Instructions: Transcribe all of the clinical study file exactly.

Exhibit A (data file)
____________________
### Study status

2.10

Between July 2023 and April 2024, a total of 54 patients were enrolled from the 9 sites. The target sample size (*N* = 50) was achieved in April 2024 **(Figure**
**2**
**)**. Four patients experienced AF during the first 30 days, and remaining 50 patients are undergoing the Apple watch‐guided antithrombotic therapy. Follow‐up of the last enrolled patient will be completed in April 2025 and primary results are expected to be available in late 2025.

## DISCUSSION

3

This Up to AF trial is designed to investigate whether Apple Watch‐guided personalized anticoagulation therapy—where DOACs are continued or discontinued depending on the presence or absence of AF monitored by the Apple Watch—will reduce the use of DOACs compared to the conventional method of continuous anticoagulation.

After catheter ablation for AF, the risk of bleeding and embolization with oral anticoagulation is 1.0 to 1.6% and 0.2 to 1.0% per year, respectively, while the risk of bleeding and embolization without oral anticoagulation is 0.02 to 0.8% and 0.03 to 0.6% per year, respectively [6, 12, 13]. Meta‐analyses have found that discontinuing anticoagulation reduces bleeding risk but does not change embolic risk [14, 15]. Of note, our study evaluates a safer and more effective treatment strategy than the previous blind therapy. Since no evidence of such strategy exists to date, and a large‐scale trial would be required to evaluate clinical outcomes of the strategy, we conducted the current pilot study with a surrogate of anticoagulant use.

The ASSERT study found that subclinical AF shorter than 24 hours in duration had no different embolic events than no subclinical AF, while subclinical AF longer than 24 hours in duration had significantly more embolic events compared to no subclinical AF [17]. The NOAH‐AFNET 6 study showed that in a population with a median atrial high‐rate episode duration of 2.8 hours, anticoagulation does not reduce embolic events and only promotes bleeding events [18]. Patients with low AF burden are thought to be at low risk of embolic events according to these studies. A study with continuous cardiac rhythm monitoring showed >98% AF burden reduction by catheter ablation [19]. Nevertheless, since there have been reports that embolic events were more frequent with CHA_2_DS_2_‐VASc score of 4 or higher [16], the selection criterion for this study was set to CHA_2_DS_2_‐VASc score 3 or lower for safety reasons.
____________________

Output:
### Study status

2.10

Between July 2023 and April 2024, a total of 54 patients were enrolled from the 9 sites. The target sample size (*N* = 50) was achieved in April 2024 **(Figure**
**2**
**)**. Four patients experienced AF during the first 30 days, and remaining 50 patients are undergoing the Apple watch‐guided antithrombotic therapy. Follow‐up of the last enrolled patient will be completed in April 2025 and primary results are expected to be available in late 2025.

## DISCUSSION

3

This Up to AF trial is designed to investigate whether Apple Watch‐guided personalized anticoagulation therapy—where DOACs are continued or discontinued depending on the presence or absence of AF monitored by the Apple Watch—will reduce the use of DOACs compared to the conventional method of continuous anticoagulation.

After catheter ablation for AF, the risk of bleeding and embolization with oral anticoagulation is 1.0 to 1.6% and 0.2 to 1.0% per year, respectively, while the risk of bleeding and embolization without oral anticoagulation is 0.02 to 0.8% and 0.03 to 0.6% per year, respectively [6, 12, 13]. Meta‐analyses have found that discontinuing anticoagulation reduces bleeding risk but does not change embolic risk [14, 15]. Of note, our study evaluates a safer and more effective treatment strategy than the previous blind therapy. Since no evidence of such strategy exists to date, and a large‐scale trial would be required to evaluate clinical outcomes of the strategy, we conducted the current pilot study with a surrogate of anticoagulant use.

The ASSERT study found that subclinical AF shorter than 24 hours in duration had no different embolic events than no subclinical AF, while subclinical AF longer than 24 hours in duration had significantly more embolic events compared to no subclinical AF [17]. The NOAH‐AFNET 6 study showed that in a population with a median atrial high‐rate episode duration of 2.8 hours, anticoagulation does not reduce embolic events and only promotes bleeding events [18]. Patients with low AF burden are thought to be at low risk of embolic events according to these studies. A study with continuous cardiac rhythm monitoring showed >98% AF burden reduction by catheter ablation [19]. Nevertheless, since there have been reports that embolic events were more frequent with CHA_2_DS_2_‐VASc score of 4 or higher [16], the selection criterion for this study was set to CHA_2_DS_2_‐VASc score 3 or lower for safety reasons.